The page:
Working With Your Co-Founder. How to Excel at Joint Decision-Making, Task Management, and Communications
Now, work can start. You picked a co-founder with shared values and goals, a complementary skill set and compatible psychology (see How to successfully pick a co-founder). Ahead of you are weeks, months, and years of work in scaling your charity from a small startup to an established organization. How you work with your co-founder will be decisive. This article outlines basic lessons for successful collaboration in day-to-day work, while another article sheds light on how to strengthen the relationship with your co-founder at a deeper level (see How to strengthen your co-founder relationship).
“Your co-founder relationship is like a marriage”. This common statement from experienced startup operators might sound like a stretch, yet there are undeniable similarities in these relationships. Like spouses, co-founders spend considerable time with each other, but instead of taking care of children, you are nurturing your upcoming organization which, in the case of charity entrepreneurship, could have a profound impact on the world.
Photo: Haven and Thom, co-founders of Fish Welfare Initiative
No pressure, but picking your co-founder is one of the most important decisions you will ever make as a charity entrepreneur. Only selecting your intervention might be more crucial than deciding who will be your partner in crime.
This article addresses three key questions about your co-founder selection:
In 2019, the Charity Entrepreneurship team graduated 13 alumni, who went on to launch six new charities, five of which implement interventions selected by our research program. How was this outcome accomplished, and how did these charities come into existence?
A focus on co-founder pairing and usable outputs for your charity (e.g. a fundraising plan)—these are the two tenets Charity Entrepreneurship’s (CE) 2020 incubation program for high-impact NGOs is built on. This allows participants to hit the ground running with their charity startup after only two months.
“Why take this risk?” Mentioning at a family gathering that you would like to become a charity entrepreneur might trigger looks of concern and opposition. What about the high failure rate of startups, the low entry salaries, and the need to work around the clock? There are potential personal challenges related to charity entrepreneurship. Neglecting them would be dishonest. Yet often these challenges are either exaggerated or can be dealt with successfully.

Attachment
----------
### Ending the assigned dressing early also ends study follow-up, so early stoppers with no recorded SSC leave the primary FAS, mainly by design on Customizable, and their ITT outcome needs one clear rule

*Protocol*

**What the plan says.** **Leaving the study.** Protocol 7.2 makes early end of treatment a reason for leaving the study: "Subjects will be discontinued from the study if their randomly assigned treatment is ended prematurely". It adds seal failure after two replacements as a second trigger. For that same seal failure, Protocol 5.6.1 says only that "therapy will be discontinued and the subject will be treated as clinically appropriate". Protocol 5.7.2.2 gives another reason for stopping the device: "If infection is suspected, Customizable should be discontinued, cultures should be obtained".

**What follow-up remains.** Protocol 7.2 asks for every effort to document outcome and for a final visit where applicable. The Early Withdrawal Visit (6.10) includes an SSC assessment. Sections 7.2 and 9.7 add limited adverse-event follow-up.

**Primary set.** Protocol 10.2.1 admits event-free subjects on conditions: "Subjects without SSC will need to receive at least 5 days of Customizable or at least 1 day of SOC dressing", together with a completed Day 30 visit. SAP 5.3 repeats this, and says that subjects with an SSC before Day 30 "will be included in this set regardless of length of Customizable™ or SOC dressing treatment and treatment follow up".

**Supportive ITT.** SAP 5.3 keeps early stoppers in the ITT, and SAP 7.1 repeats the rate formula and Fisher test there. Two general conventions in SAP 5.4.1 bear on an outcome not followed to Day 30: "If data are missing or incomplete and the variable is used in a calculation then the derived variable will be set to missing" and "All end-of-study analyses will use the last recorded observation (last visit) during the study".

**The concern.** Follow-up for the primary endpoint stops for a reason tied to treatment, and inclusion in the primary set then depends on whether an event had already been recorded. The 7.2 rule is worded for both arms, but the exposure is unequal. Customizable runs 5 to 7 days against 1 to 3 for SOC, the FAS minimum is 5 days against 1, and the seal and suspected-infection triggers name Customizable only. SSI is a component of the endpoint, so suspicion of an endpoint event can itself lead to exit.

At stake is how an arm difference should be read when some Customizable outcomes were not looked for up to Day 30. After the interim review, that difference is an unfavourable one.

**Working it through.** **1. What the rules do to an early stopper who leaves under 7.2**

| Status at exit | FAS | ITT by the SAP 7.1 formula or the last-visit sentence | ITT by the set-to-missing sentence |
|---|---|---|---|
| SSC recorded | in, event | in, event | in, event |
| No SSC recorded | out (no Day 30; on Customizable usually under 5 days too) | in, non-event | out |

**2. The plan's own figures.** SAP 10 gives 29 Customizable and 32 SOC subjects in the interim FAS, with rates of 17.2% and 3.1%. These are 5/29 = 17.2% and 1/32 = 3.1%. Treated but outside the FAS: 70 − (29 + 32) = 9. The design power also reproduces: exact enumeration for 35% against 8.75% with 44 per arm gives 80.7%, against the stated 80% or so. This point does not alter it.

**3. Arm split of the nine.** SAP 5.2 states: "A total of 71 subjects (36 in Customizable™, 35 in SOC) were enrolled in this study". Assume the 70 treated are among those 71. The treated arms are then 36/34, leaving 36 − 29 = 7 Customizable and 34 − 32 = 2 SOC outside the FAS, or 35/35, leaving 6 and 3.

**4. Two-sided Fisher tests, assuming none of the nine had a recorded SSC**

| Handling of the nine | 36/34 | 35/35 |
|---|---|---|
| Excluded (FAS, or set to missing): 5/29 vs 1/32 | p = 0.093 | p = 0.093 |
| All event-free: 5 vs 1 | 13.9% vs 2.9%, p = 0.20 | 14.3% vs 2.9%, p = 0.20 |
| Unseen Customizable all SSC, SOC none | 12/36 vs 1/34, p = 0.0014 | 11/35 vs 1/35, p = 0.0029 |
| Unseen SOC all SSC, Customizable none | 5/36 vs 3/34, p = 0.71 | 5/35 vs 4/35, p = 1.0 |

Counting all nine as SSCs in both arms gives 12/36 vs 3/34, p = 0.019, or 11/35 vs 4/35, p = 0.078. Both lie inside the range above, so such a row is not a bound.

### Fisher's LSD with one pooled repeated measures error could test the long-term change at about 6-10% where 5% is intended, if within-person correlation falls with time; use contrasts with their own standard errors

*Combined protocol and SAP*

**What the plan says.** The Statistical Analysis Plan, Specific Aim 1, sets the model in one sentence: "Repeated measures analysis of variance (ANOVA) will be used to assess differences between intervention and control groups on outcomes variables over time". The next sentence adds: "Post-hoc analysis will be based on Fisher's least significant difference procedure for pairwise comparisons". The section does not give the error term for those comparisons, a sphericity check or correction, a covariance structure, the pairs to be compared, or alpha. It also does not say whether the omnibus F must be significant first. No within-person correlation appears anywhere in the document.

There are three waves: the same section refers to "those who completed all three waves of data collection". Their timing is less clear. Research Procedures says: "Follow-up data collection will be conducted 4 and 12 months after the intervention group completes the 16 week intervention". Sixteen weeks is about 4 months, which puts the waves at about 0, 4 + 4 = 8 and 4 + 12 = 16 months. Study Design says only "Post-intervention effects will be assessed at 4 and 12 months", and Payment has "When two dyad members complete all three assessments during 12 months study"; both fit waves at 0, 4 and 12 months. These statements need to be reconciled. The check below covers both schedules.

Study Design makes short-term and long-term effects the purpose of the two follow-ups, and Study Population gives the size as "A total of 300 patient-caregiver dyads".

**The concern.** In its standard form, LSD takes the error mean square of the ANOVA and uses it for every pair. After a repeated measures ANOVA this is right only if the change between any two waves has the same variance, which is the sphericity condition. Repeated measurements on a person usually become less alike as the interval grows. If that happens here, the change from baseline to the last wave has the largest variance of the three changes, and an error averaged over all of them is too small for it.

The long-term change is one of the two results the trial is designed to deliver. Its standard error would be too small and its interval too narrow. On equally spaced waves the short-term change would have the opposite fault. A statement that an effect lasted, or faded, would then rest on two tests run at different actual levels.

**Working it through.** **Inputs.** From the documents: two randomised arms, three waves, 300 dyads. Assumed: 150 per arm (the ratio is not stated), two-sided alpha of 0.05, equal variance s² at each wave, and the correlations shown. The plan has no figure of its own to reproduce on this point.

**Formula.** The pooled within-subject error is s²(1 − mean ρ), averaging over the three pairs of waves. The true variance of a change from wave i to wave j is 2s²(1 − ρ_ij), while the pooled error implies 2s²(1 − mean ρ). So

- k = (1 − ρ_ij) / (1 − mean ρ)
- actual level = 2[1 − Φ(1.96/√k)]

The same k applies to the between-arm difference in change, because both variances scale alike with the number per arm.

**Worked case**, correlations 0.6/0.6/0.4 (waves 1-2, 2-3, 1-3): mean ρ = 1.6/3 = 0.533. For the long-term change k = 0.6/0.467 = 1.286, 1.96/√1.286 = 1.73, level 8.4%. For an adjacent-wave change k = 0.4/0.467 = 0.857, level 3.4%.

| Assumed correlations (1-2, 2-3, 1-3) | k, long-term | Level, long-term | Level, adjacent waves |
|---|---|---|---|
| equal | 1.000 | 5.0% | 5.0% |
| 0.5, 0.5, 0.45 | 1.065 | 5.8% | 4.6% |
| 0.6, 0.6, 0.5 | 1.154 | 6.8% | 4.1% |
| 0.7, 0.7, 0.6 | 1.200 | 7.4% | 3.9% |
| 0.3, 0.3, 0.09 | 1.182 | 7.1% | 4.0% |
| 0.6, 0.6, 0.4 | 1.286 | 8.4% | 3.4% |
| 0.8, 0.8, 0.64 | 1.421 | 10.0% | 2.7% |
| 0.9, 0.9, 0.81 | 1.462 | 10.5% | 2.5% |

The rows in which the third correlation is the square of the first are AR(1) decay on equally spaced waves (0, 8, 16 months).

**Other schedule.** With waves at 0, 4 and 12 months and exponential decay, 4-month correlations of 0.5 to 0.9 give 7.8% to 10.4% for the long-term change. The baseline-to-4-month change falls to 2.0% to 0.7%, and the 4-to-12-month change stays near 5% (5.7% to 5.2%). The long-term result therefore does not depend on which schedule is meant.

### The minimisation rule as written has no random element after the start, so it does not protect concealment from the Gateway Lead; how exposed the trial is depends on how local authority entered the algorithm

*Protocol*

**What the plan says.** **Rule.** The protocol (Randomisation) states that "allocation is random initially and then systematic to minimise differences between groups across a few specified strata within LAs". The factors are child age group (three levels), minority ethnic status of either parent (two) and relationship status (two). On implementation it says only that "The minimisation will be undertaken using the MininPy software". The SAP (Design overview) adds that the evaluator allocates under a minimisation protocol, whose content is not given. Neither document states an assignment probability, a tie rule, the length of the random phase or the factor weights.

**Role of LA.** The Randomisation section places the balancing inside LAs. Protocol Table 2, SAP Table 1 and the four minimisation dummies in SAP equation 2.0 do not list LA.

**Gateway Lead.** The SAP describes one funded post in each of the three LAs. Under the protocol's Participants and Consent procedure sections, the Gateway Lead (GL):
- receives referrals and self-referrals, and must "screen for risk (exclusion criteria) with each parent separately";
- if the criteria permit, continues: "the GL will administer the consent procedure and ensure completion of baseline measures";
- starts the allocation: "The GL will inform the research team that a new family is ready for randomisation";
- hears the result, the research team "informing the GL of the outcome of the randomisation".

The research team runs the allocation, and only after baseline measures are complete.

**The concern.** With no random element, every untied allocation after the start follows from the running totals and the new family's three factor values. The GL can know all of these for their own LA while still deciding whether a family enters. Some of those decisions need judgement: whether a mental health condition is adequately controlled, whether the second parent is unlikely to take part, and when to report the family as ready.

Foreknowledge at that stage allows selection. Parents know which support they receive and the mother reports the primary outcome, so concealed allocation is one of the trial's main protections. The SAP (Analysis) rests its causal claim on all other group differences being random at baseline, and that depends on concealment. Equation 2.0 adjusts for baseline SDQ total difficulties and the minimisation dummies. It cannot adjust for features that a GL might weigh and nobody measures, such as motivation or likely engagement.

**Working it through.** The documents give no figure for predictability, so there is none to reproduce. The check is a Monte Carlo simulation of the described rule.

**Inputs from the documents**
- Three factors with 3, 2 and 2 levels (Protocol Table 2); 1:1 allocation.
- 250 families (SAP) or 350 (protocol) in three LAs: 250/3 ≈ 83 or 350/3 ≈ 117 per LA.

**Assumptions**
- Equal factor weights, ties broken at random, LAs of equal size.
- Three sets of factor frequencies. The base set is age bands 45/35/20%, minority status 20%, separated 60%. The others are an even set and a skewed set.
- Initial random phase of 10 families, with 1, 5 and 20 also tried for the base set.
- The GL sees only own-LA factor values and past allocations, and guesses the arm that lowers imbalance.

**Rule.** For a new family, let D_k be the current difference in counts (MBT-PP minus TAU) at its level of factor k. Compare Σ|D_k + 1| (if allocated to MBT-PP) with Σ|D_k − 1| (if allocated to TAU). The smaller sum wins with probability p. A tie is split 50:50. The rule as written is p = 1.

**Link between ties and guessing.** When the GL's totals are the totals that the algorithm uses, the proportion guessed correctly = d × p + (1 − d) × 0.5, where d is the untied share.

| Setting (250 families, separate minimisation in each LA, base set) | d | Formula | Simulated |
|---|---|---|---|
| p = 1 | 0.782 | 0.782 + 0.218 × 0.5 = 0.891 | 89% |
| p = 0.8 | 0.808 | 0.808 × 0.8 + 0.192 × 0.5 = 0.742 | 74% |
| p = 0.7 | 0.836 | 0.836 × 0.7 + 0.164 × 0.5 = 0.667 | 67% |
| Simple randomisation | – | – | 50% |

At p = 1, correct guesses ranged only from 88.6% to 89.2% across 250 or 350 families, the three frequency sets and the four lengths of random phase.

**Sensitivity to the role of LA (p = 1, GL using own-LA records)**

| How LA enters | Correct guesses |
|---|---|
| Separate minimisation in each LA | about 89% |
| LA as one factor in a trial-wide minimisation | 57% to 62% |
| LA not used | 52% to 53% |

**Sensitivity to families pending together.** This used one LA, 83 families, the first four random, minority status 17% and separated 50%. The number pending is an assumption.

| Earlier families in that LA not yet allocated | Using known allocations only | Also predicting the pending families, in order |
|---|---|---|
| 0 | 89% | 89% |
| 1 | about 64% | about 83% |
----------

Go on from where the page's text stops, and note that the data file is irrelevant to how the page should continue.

Let’s go through them one by one:
Your charity startup just hit the ground running. You are passionate about your cause, you just gave a big talk at a conference, and you've set up a shiny website. All is looking great. Yet your organization might still fail: it might collapse or not have any impact. Here are six ways a charity startup might fail -- and how to prevent this scenario.
We have written previously about the expected value of founding an impactful charity, considering only the largest and most direct impacts. However, these are far from the only benefits. By founding a new charity, you can positively affect your and your team’s future ability to do good, as well as influence the charitable movement you support. We consider this collection of benefits to be the non-direct impact of charity entrepreneurship as a career. This post is about the impact of charity entrepreneurship on your future ability to do good.
Helping hundreds of thousands of beneficiaries with an evidence-based and cost-effective program: that’s your ultimate goal as a charity entrepreneur. It’s not a coincidence that many benefits of becoming a charity entrepreneur are related to impact (see this article on the impact of CE). Yet the advantages of starting your effective non-profit go beyond impact. As a founder, you will grow in various ways.